These principles of African socialism demanded the presence a strong state intervention at every level. Indeed; even though it was not termed as African Socialism by many African states, there was a significant attempt of realizing development and modernization in African through state led projects and interventions. It is nearly to everyone’s agreement that the early period of independence was the most favorable period for most African countries, almost in every aspect. The state was heavily engaged in doing every business like investing on education, infrastructure, health, agriculture, industry and also ensuring social welfare for citizens. But the changing trend of ideas both at the intellectual and political economic spheres made such attempts of using the state machine for development less favorable, particularly in the endeavors of establishing a capitalist society.
The Periods of Structural Adjustment (Mid 70s and 80s)

The honey-moon period of state led development process and also promoting the ideals of African Socialism quickly vanished for lots of reasons. The changing global trend in the political economic philosophies and the heavy deficit that states have faced in their economies were the principal reasons to look for alternative ways of realizing development, specifically capitalist development. At this point, it can be argued that the ownership of African developmental ideals were no longer in the hands of Africans rather in the corridors and board-rooms of western financial institutions, donor agencies and countries.
Most African countries were forced to bow down to the political pressures and conditionalities of the so called ‘development partners’. Thus, they were required to abandon their mission of ensuring socio-economic development through their intervention rather by facilitating the presence of a free-market oriented economic system. The state was considered as incapable of ensuring fair resource allocation and realizing the required state of socio-economic development. Rather the market was sanctified as a sole institution for achieving the aspired development in Africa. It was based on this principle that most African countries were forced to adopt the Structural Adjustment Programs financed by the World Bank and the International Monetary Fund (Engberg-Pedersen et al, 1996, p. 4-8; Toye, 1994, p. 18-21)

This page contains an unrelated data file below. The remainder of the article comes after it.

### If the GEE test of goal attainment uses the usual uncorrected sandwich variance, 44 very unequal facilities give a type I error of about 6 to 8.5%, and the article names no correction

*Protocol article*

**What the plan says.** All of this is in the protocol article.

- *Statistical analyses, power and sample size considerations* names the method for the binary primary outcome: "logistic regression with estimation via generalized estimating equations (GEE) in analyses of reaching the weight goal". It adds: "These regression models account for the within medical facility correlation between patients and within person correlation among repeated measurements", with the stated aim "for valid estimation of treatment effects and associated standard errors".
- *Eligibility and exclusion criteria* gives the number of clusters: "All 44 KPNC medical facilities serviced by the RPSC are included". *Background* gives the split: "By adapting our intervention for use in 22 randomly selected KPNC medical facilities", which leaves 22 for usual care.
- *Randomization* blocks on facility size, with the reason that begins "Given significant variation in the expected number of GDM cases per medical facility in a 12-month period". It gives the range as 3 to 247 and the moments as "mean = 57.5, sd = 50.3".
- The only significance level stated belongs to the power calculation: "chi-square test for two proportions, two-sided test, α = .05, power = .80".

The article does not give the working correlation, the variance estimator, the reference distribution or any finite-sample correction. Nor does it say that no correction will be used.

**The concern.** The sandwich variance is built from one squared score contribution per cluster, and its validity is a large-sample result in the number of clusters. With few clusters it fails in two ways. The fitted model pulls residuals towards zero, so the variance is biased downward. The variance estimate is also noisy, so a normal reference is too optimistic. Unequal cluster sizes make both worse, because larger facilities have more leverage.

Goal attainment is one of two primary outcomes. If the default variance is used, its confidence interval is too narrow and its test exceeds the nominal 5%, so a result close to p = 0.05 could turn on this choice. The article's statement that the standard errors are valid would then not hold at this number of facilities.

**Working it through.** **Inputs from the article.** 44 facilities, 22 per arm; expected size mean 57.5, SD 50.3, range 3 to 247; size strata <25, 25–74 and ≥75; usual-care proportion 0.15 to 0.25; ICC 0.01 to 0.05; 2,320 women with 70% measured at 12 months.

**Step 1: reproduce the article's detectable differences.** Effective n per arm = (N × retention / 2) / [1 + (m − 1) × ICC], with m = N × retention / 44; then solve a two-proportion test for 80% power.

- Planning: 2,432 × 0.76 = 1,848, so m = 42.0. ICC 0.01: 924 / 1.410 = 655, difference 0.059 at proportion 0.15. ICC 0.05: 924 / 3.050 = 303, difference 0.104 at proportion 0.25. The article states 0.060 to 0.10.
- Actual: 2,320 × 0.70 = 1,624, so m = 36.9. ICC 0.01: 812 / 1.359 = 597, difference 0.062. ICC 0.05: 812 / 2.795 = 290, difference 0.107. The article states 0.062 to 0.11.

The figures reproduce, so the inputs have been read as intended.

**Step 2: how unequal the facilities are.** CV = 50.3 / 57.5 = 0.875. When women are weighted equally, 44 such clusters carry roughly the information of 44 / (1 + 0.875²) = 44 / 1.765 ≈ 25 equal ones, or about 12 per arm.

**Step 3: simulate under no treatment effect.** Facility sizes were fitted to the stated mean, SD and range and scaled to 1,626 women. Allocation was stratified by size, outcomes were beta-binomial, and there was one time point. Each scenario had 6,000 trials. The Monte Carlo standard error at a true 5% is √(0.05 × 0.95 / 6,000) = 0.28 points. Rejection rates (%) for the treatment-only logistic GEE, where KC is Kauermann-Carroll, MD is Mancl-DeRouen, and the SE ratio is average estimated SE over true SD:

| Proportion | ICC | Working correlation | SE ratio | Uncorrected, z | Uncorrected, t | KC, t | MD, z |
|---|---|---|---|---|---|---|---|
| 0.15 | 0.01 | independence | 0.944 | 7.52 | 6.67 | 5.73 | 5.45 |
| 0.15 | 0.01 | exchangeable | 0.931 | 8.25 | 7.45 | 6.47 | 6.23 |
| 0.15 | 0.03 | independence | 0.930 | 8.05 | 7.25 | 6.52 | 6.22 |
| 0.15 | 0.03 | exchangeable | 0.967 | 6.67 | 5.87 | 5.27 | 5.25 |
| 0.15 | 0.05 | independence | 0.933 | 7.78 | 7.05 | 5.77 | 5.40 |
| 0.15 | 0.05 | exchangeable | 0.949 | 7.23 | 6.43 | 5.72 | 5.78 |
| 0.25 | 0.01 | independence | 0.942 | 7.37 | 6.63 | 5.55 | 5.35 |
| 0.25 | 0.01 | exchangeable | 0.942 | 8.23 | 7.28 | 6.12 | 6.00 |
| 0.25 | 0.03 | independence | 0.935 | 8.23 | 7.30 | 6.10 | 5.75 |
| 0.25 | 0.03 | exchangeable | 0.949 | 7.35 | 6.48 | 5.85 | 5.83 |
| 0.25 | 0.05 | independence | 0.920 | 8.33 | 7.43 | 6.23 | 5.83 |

The developmental quagmire that most African countries were facing forced them to become dependents on external actors, mainly to secure financial assistance for their development projects. The strict conditionalities they needed to fulfill more pleasing to the interest of the external actors than to the African states or their citizens. Hence, the periods of structural adjustment were merely periods of losing the grip in determining the developmental course that Africa aspires to take. One can mention the attempt of regaining the control over determining the developmental discourse in Africa particularly through the Lagos Plan of Action (LPA) and the African Alternative Framework to the Structural Adjustment Programs (AAF-SAP). But the reality is these programs were not fully operationalized into the African political economy because of the mere fact that their philosophies, ideologies and principles were not pleasing enough for those who control the financial source.
Neoliberal and Developmental States - from 1990s till the present